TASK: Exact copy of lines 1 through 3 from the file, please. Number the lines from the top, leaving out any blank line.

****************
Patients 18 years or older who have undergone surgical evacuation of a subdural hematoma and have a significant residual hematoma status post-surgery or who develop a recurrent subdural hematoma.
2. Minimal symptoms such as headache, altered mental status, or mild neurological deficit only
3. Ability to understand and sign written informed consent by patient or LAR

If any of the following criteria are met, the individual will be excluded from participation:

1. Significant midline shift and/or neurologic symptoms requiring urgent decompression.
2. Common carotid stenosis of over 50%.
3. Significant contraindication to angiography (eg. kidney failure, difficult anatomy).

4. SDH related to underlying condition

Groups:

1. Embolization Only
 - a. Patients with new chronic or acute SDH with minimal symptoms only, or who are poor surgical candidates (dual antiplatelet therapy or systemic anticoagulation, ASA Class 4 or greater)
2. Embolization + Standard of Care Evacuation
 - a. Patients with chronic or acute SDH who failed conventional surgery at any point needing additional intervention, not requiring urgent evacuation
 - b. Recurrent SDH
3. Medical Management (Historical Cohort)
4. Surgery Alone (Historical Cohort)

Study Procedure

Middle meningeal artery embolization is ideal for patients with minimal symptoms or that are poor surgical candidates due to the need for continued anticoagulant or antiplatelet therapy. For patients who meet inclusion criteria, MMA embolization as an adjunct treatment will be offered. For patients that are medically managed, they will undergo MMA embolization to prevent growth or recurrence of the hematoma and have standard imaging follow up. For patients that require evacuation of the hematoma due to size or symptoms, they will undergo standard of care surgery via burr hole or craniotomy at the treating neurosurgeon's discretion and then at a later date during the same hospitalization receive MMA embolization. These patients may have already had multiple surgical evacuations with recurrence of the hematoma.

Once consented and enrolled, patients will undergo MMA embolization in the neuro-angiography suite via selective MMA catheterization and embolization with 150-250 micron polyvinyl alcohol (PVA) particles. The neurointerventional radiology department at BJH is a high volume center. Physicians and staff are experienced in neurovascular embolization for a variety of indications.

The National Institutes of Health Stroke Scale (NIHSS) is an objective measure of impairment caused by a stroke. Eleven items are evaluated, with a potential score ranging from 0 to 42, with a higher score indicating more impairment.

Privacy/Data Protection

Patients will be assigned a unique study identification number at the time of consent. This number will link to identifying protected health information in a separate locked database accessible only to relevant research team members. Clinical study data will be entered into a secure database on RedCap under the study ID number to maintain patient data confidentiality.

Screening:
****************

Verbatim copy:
Patients 18 years or older who have undergone surgical evacuation of a subdural hematoma and have a significant residual hematoma status post-surgery or who develop a recurrent subdural hematoma.
2. Minimal symptoms such as headache, altered mental status, or mild neurological deficit only
3. Ability to understand and sign written informed consent by patient or LAR